Tenet's ( THC) shaky health has taken a turn for the worse. A complete examination that was intended to evaluate Tenet's near- and long-term prospects has detected a slew of serious problems. As a result, Tenet is bracing for a slow and tedious recovery -- with no chance of even nearing Wall Street estimates in the interim. "Tenet is navigating through a very challenging transitional period," said Trevor Fetter, Tenet's president and interim CEO, on Monday. "We now believe this transitional period will continue through at least the first half of 2004, and its impact on our financial performance will be more substantial than previously mentioned." On the basis of a systemwide review of its hospitals -- and mounting pressures on the bottom line -- Tenet warned Monday that upcoming results will fall "significantly below" analysts' expectations. The second quarter looks particularly ugly. After taking a number of special charges -- including a sizable hit for severance payments to ousted CEO Jeffrey Barbakow -- Tenet mustered earnings of only 2 cents a share during the first two months of the current quarter. The company, which offered no hope for improvement in June, was originally expected to deliver second-quarter earnings of 34 cents a share. Now, Tenet expects to generate barely more than that -- as little as 40 cents a share -- over the next two quarters combined. The company believes that modest earnings pattern will continue, producing full-year earnings of 80 cents to $1 a share, for at least the next 12 months. It also warned that extraordinary charges -- from impairments, restructuring and litigation -- are likely to cut into financial results even further. Investors, who were looking for 2003 profits of $1.61 a share, took a knife to Tenet's stock. The shares lost 22%, or $3.63, after the regular session opened. At $12.60 a share, the stock is now trading at a new multiyear low.
With his usual determination, Fetter nevertheless pledged to help turn the company around. "We have made many changes at Tenet recently -- in management, in strategy and in policy," Fetter said. "We still have many challenges to address, but we have a strong, committed management team ready to take them head on."
Even looking forward, Tenet could muster little good news for investors. The company pointed to business volumes, helped by a "solid portfolio of hospitals," as its one area of strength. But the numbers themselves weren't terribly exciting. The company said it outperformed the industry with recent volume growth of under 2%. But it doesn't expect any real improvement as the year wears on. Overall, Tenet predicts that 2003 hospital admissions will hover just 2% over 2002 admissions and remain flat on a same-facility basis for the remainder of the year. Meanwhile, Tenet expects revenue to actually fall. The company projects that full-year revenue will slip by $300 million, to $13.6 billion in 2003. And the loss of outliers -- which is expected to cut revenue by $760 million -- is not the company's only problem. "Even after accounting for the reduction in outlier revenues, the trend in unit revenues is significantly lower than in recent periods," the company stated. "At the same time, despite an ongoing focus on cost reduction, cost pressures continue to build." Tenet is clearly sagging beneath that weight.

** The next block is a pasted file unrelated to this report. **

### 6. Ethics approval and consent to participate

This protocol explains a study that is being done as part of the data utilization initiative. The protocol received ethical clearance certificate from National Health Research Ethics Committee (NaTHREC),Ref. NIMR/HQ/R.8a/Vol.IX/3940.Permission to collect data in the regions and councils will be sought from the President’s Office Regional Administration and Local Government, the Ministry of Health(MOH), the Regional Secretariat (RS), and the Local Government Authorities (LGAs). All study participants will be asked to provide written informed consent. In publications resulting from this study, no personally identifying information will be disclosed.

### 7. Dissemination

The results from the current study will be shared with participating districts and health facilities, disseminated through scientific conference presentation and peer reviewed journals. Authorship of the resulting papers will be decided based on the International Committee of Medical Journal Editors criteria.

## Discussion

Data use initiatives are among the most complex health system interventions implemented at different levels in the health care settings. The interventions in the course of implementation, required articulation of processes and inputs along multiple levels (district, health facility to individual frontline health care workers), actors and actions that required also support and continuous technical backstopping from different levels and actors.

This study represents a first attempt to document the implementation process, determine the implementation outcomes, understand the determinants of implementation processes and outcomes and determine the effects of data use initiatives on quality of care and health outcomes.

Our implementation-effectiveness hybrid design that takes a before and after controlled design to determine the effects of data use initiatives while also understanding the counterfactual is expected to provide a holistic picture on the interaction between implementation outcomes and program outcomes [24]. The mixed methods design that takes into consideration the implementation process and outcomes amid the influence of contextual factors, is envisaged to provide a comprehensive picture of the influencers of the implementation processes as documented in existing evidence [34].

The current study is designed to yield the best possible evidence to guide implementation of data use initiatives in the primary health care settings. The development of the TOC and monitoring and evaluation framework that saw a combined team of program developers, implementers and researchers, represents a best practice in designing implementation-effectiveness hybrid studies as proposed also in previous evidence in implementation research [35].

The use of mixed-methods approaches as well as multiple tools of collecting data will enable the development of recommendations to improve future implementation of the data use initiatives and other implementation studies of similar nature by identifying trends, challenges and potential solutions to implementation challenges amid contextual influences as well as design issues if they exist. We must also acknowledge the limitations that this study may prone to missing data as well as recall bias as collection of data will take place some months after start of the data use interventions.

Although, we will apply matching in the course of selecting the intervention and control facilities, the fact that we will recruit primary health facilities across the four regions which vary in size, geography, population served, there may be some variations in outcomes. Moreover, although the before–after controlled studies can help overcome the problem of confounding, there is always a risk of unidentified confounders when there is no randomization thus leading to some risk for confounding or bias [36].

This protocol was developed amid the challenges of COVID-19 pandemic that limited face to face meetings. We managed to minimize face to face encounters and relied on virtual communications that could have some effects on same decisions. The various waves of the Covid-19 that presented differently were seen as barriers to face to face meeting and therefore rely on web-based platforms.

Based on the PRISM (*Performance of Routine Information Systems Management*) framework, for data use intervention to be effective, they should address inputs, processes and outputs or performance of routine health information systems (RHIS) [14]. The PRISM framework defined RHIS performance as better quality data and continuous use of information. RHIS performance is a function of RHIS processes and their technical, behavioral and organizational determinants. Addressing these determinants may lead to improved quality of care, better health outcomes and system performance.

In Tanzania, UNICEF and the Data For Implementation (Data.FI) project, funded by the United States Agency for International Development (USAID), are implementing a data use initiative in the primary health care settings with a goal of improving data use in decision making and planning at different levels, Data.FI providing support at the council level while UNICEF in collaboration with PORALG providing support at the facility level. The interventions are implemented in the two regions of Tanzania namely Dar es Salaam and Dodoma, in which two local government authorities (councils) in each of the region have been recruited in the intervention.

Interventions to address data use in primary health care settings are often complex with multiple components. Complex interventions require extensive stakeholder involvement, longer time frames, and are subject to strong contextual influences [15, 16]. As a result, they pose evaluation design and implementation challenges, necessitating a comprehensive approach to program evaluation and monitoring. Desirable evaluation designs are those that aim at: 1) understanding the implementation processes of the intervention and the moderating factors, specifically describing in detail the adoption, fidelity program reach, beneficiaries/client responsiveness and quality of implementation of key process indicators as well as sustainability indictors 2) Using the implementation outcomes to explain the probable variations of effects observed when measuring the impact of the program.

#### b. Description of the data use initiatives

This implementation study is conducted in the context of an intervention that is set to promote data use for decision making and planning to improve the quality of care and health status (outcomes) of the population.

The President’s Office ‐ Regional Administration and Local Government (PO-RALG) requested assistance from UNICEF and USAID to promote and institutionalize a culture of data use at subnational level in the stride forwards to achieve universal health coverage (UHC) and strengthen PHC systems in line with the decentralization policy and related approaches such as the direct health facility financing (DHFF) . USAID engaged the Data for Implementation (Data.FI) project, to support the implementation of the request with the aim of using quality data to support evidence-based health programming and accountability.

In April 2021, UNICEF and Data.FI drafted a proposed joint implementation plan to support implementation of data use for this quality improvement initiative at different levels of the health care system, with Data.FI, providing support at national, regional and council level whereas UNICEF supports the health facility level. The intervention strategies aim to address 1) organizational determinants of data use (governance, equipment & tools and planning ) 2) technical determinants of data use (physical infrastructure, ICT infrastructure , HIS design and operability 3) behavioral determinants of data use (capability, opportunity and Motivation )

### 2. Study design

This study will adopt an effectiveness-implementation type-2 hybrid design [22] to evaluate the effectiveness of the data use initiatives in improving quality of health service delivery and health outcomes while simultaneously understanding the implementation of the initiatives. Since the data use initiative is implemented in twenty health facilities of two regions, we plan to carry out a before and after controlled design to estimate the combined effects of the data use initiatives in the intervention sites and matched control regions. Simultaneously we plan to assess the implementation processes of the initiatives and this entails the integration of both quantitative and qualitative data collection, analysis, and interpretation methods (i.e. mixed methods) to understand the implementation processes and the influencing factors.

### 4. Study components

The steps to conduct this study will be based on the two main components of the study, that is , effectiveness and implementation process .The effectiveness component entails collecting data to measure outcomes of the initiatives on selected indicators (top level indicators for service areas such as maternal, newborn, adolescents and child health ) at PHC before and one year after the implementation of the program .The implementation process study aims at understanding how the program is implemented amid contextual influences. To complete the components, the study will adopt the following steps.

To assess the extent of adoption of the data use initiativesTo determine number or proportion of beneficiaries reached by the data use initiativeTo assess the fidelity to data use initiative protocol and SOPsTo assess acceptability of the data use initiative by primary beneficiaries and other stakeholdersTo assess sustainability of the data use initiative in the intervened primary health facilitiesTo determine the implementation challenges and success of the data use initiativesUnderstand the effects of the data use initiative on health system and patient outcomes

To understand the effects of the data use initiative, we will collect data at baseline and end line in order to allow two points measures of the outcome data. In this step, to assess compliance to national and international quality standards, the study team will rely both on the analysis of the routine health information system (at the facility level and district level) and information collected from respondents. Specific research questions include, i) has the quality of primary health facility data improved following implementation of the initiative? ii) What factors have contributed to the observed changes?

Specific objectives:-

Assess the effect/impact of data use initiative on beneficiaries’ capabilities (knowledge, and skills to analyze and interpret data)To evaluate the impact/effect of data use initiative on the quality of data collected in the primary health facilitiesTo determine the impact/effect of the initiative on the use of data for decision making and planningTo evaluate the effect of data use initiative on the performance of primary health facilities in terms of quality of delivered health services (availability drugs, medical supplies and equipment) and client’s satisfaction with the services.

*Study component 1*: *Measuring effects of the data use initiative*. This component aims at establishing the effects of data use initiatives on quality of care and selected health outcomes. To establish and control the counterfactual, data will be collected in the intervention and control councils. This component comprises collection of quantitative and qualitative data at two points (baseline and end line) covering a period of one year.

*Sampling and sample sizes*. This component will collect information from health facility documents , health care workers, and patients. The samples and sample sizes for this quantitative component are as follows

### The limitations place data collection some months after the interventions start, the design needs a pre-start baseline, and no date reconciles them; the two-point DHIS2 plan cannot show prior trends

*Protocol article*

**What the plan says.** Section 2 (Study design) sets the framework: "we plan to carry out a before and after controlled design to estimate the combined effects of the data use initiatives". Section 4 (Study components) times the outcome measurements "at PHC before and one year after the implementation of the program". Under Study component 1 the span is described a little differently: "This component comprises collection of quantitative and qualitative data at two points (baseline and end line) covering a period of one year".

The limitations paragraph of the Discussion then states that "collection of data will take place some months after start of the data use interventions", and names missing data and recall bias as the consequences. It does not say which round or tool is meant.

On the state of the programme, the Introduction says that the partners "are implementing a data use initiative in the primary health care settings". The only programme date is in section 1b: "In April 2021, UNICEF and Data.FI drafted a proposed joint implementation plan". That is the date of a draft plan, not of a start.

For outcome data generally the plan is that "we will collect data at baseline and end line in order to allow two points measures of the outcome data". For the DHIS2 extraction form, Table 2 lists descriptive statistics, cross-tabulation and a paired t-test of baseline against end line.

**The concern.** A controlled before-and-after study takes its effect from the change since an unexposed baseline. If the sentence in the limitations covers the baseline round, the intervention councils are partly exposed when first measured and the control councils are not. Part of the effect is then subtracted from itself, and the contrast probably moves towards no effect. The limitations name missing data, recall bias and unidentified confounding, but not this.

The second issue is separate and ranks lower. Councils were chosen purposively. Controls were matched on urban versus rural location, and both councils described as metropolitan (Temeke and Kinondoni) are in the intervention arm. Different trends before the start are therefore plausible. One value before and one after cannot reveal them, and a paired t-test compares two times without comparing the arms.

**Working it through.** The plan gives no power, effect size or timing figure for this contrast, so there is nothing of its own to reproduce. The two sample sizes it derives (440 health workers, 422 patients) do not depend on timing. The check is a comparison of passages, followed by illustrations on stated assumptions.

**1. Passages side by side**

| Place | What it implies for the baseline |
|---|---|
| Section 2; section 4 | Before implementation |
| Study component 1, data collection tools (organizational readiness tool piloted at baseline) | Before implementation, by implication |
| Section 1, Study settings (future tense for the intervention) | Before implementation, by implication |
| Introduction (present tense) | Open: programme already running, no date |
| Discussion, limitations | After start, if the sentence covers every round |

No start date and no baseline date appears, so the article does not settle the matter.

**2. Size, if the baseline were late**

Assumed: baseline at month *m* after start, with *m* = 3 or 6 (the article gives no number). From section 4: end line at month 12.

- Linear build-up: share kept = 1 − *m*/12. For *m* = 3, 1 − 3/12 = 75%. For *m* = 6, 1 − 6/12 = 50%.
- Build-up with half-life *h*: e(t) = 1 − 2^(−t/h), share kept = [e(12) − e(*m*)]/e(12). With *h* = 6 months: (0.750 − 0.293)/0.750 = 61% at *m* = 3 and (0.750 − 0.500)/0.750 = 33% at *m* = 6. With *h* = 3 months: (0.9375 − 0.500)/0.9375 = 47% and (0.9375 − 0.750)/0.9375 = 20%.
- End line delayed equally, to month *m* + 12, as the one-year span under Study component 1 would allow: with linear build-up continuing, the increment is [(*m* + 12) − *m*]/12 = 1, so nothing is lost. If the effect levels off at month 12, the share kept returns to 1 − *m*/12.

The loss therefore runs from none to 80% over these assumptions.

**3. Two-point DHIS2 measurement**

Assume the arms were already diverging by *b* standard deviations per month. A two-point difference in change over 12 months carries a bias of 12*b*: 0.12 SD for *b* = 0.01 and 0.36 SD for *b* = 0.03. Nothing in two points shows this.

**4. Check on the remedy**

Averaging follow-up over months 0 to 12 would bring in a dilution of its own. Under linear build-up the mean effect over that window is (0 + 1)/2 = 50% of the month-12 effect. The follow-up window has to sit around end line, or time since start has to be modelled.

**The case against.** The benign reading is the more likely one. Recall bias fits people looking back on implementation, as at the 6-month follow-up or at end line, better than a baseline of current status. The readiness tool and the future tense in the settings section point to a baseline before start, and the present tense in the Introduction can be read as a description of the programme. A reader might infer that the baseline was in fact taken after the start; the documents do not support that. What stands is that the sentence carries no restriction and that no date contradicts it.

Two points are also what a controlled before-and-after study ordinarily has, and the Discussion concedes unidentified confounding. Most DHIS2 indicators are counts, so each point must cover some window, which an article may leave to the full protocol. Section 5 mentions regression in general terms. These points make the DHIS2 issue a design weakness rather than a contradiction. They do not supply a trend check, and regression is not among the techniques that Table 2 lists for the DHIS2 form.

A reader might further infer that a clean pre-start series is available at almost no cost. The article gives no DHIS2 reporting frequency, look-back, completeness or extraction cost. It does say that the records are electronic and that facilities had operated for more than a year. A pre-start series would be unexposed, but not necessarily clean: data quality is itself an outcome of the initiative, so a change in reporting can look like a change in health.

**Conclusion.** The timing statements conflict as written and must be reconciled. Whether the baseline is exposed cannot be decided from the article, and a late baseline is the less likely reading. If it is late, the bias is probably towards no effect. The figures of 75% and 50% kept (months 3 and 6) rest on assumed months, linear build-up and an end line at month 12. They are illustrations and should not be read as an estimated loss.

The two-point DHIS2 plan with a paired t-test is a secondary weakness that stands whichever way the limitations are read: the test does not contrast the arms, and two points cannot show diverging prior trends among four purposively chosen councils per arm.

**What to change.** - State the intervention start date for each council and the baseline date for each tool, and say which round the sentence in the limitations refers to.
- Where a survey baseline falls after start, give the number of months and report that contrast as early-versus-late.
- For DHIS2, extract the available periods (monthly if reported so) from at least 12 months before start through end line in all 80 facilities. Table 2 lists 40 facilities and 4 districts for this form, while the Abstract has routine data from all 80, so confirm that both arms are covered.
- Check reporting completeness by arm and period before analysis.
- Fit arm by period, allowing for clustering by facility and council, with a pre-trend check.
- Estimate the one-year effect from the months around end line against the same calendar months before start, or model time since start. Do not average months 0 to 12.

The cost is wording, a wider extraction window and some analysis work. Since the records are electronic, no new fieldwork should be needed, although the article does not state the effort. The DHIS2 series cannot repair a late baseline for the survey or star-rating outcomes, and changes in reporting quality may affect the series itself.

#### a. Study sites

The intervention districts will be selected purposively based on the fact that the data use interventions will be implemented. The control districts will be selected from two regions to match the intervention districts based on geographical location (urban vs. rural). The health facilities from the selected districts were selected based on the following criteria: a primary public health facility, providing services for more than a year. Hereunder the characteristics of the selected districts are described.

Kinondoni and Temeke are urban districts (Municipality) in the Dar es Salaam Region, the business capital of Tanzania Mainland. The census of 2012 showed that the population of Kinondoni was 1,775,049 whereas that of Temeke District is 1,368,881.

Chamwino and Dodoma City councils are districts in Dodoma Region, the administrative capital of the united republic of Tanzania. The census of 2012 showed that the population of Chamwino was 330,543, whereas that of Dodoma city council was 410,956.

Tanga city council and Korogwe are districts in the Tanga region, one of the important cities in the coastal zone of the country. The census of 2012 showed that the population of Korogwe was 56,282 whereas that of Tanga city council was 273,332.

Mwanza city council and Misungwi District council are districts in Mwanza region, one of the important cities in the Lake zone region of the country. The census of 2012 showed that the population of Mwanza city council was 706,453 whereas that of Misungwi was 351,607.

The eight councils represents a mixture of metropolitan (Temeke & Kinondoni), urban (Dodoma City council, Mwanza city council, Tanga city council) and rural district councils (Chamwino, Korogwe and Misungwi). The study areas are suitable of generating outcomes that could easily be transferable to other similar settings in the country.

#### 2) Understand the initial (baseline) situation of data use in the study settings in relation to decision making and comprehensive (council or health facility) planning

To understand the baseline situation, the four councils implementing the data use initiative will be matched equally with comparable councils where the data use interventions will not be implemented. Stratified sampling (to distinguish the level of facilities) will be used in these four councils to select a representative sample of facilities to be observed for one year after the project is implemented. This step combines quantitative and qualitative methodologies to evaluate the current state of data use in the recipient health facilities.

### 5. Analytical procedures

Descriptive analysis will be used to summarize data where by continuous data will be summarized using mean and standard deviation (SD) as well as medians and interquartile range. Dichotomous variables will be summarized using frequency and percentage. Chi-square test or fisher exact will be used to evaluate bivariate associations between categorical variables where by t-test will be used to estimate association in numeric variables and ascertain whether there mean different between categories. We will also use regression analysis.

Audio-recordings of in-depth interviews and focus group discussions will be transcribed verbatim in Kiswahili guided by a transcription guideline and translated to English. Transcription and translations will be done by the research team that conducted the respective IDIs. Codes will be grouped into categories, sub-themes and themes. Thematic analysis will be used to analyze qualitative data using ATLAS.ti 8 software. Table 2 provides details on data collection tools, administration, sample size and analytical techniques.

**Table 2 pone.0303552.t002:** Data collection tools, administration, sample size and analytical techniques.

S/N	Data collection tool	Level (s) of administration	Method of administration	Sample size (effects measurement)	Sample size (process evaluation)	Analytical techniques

In the meantime, the company has pledged to cut business expenses by $250 million over the next 12 months. And it is depending on its strongest hospitals to carry it through the current downturn. "Some of Tenet's hospitals are unlikely to grow significantly, but can produce consistent results once operations are normalized," Fetter said. "Other Tenet hospitals are very well-positioned for growth. "Keeping our hospitals strong and continuously improving their quality and efficiency are the keys to our long-term success."
The California Nurses Association, which ranks as one of Tenet's most vocal critics, also hinted at tough times ahead for the company. Redding is "not the first Tenet hospital that's had problems -- and I don't believe it will be the last," said union spokesman Chuck Idelson. "New reports will come out in the not-too-distant future. ... It certainly looks like the walls are closing in on Tenet."